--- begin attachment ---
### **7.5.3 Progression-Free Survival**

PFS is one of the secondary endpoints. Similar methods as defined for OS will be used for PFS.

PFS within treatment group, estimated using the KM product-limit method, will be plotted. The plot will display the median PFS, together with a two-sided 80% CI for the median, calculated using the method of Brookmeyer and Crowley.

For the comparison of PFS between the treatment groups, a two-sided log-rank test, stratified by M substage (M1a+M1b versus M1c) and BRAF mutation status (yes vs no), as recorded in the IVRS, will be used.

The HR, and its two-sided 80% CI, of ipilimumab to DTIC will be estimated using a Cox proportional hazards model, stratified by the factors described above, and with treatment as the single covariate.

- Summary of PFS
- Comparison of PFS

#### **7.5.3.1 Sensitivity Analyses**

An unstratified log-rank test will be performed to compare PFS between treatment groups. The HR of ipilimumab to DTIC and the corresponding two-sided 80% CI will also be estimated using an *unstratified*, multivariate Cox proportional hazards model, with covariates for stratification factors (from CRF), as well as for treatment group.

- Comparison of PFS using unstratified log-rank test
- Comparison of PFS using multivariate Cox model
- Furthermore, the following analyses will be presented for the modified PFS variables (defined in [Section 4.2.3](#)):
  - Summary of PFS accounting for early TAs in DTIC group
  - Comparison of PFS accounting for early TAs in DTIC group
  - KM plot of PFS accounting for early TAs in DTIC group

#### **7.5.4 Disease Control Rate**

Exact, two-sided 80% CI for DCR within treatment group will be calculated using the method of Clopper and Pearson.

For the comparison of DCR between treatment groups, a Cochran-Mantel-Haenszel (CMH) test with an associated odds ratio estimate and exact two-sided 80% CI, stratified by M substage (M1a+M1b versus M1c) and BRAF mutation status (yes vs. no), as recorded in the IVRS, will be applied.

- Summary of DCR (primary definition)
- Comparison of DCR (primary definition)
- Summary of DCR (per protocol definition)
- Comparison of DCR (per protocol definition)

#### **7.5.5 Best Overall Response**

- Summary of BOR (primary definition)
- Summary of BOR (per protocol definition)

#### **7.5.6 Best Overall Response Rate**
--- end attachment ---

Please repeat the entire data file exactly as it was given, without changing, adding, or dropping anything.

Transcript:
### **7.5.3 Progression-Free Survival**

PFS is one of the secondary endpoints. Similar methods as defined for OS will be used for PFS.

PFS within treatment group, estimated using the KM product-limit method, will be plotted. The plot will display the median PFS, together with a two-sided 80% CI for the median, calculated using the method of Brookmeyer and Crowley.

For the comparison of PFS between the treatment groups, a two-sided log-rank test, stratified by M substage (M1a+M1b versus M1c) and BRAF mutation status (yes vs no), as recorded in the IVRS, will be used.

The HR, and its two-sided 80% CI, of ipilimumab to DTIC will be estimated using a Cox proportional hazards model, stratified by the factors described above, and with treatment as the single covariate.

- Summary of PFS
- Comparison of PFS

#### **7.5.3.1 Sensitivity Analyses**

An unstratified log-rank test will be performed to compare PFS between treatment groups. The HR of ipilimumab to DTIC and the corresponding two-sided 80% CI will also be estimated using an *unstratified*, multivariate Cox proportional hazards model, with covariates for stratification factors (from CRF), as well as for treatment group.

- Comparison of PFS using unstratified log-rank test
- Comparison of PFS using multivariate Cox model
- Furthermore, the following analyses will be presented for the modified PFS variables (defined in [Section 4.2.3](#)):
  - Summary of PFS accounting for early TAs in DTIC group
  - Comparison of PFS accounting for early TAs in DTIC group
  - KM plot of PFS accounting for early TAs in DTIC group

#### **7.5.4 Disease Control Rate**

Exact, two-sided 80% CI for DCR within treatment group will be calculated using the method of Clopper and Pearson.

For the comparison of DCR between treatment groups, a Cochran-Mantel-Haenszel (CMH) test with an associated odds ratio estimate and exact two-sided 80% CI, stratified by M substage (M1a+M1b versus M1c) and BRAF mutation status (yes vs. no), as recorded in the IVRS, will be applied.

- Summary of DCR (primary definition)
- Comparison of DCR (primary definition)
- Summary of DCR (per protocol definition)
- Comparison of DCR (per protocol definition)

#### **7.5.5 Best Overall Response**

- Summary of BOR (primary definition)
- Summary of BOR (per protocol definition)

#### **7.5.6 Best Overall Response Rate**